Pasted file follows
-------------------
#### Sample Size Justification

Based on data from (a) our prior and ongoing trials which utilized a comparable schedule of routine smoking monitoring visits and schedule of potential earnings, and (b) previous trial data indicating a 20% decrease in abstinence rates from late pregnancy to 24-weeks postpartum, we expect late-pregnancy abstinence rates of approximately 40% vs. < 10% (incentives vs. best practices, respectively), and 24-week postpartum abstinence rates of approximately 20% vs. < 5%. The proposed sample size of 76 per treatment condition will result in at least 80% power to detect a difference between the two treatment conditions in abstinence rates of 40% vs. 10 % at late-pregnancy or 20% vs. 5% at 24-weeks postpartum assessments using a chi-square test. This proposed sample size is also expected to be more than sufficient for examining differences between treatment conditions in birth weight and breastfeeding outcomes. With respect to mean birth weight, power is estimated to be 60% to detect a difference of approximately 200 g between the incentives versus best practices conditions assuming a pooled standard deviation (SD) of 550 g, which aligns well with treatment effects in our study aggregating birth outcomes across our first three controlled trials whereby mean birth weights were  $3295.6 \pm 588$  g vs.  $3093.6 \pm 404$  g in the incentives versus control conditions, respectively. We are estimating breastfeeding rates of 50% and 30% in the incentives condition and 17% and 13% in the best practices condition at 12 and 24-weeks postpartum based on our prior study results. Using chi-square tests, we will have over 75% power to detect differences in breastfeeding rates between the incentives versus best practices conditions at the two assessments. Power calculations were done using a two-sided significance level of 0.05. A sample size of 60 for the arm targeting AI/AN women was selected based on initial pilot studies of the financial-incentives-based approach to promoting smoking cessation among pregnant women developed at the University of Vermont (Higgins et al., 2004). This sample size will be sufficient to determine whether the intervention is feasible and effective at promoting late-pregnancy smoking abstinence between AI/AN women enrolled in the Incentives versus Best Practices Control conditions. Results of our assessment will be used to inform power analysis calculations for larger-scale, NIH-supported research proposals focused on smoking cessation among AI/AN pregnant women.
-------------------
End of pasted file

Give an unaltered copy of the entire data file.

#### Sample Size Justification

Based on data from (a) our prior and ongoing trials which utilized a comparable schedule of routine smoking monitoring visits and schedule of potential earnings, and (b) previous trial data indicating a 20% decrease in abstinence rates from late pregnancy to 24-weeks postpartum, we expect late-pregnancy abstinence rates of approximately 40% vs. < 10% (incentives vs. best practices, respectively), and 24-week postpartum abstinence rates of approximately 20% vs. < 5%. The proposed sample size of 76 per treatment condition will result in at least 80% power to detect a difference between the two treatment conditions in abstinence rates of 40% vs. 10 % at late-pregnancy or 20% vs. 5% at 24-weeks postpartum assessments using a chi-square test. This proposed sample size is also expected to be more than sufficient for examining differences between treatment conditions in birth weight and breastfeeding outcomes. With respect to mean birth weight, power is estimated to be 60% to detect a difference of approximately 200 g between the incentives versus best practices conditions assuming a pooled standard deviation (SD) of 550 g, which aligns well with treatment effects in our study aggregating birth outcomes across our first three controlled trials whereby mean birth weights were  $3295.6 \pm 588$  g vs.  $3093.6 \pm 404$  g in the incentives versus control conditions, respectively. We are estimating breastfeeding rates of 50% and 30% in the incentives condition and 17% and 13% in the best practices condition at 12 and 24-weeks postpartum based on our prior study results. Using chi-square tests, we will have over 75% power to detect differences in breastfeeding rates between the incentives versus best practices conditions at the two assessments. Power calculations were done using a two-sided significance level of 0.05. A sample size of 60 for the arm targeting AI/AN women was selected based on initial pilot studies of the financial-incentives-based approach to promoting smoking cessation among pregnant women developed at the University of Vermont (Higgins et al., 2004). This sample size will be sufficient to determine whether the intervention is feasible and effective at promoting late-pregnancy smoking abstinence between AI/AN women enrolled in the Incentives versus Best Practices Control conditions. Results of our assessment will be used to inform power analysis calculations for larger-scale, NIH-supported research proposals focused on smoking cessation among AI/AN pregnant women.